When we were babies, our mom and our grandmom used to sing the Vietnamese lullabies for us. It was just not to lull us to sleep but also was the way they connected to our heart. At that time, we could not understand the meaning of the lullabies but we could feel the warmth and sweetness of our mom and our grandmom. And we grew up with these lullabies…
“Baby, sleep well,
Lullaby songs are a sort of folk music often heard in Vietnam, especially in the countryside. They are used not only to lull small children to go to sleep but also to express human feelings such as homesickness, wife missing her husband...
Vietnamese lullabies often consist of two or four six-to-eight meter lines. They are usually based upon a characteristic frame of melody, and use slow, free rhythms. They also contain many inseted words such as "à ơi", "ầu ơ", "ơ", "hỡi"...
As the function of a lullaby song is to make the child slowly fall into sleep, the song is quiet, the tones stretched and melodious.
The melody of lullabies vary from regions to regions.
In North Vietnam, lullabies are sung in five notes, do-re-fa-sol-la. For example,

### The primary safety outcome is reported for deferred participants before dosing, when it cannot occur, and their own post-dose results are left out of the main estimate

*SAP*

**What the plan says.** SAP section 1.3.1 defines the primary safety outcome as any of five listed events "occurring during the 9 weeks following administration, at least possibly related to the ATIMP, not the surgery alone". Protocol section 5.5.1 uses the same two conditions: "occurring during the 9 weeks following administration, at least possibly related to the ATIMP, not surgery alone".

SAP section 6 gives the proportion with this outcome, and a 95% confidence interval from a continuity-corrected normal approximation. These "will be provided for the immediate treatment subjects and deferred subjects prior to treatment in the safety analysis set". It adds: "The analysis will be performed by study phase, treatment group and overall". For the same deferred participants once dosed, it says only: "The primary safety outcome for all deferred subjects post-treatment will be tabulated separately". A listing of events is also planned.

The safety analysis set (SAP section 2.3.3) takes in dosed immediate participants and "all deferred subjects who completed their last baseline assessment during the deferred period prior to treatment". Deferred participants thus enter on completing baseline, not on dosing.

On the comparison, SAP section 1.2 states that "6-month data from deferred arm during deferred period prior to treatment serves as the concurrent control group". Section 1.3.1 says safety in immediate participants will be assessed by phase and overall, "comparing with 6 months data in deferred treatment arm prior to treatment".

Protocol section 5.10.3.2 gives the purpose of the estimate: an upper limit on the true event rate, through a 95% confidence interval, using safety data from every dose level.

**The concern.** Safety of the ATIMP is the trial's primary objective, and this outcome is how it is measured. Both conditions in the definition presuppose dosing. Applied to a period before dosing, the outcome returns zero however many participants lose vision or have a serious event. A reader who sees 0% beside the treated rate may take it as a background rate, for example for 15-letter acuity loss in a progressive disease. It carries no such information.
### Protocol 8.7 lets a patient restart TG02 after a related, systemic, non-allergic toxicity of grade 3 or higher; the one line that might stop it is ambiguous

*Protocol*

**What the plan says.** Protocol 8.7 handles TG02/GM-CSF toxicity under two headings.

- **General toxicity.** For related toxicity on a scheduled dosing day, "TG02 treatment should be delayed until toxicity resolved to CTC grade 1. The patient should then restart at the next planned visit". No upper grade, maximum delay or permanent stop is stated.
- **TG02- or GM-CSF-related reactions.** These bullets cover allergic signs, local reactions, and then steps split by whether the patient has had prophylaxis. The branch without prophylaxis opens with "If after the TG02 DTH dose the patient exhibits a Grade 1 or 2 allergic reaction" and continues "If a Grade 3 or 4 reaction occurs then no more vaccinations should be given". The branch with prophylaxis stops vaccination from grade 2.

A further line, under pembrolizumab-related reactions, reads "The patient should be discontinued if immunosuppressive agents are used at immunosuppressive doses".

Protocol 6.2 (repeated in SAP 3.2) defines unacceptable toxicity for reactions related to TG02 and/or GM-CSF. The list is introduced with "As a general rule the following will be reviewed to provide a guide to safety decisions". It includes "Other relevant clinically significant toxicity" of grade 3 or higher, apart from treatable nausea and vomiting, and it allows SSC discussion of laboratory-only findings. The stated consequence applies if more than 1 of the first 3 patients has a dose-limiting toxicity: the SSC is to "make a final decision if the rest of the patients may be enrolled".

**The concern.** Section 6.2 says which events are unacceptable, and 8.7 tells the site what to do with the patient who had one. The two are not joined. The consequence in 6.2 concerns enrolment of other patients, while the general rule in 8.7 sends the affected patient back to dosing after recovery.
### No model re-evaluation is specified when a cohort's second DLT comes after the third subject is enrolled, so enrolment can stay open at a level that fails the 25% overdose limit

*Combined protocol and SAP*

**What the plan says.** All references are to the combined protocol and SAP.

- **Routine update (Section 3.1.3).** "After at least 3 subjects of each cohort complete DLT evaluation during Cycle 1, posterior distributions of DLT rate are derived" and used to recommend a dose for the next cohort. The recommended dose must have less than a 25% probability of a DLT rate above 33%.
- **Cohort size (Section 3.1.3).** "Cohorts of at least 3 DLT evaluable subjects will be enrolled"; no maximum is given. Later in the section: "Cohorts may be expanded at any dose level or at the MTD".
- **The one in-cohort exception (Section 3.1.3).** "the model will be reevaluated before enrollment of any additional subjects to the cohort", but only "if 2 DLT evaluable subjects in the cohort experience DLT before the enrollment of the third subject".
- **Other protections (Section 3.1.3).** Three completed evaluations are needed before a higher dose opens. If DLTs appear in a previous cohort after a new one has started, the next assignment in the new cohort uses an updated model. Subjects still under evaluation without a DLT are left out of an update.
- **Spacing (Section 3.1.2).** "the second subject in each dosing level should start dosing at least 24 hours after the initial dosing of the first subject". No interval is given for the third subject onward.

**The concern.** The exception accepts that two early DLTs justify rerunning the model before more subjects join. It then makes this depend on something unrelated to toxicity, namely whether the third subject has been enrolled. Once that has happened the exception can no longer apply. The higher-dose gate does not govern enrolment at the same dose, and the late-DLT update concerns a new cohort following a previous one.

“My child, sleep well,
So mom can carry water to wash the elephant’s back,
If anyone wants to see, go up to the mountain
To see Lady Trung, Trieu riding the elephant’s golden backs”
The song from central Vietnam lies only in three notes, la-re-fa, with nonsense syllables "ơ" inserted:
“Baby, sleep well,
So mother can go to the market to buy an earthen saucepan,
If she goes to the southern market,
She will buy you a long and bent sugar cane”
In Southern Vietnam, most of the lullabies begin with the word "ví dầu" (imagine):
“Imagine you’re walking on a board-bridge fastened with nails,
It is hard as walking on an unstable bamboo bridge”
Although the habit of lulling children in Vietnam nowadays is gradually less popular than in the old days, these lullabies never disappear but become a holy part in every Vietnamese soul who was brought up by maternal love and sweet songs.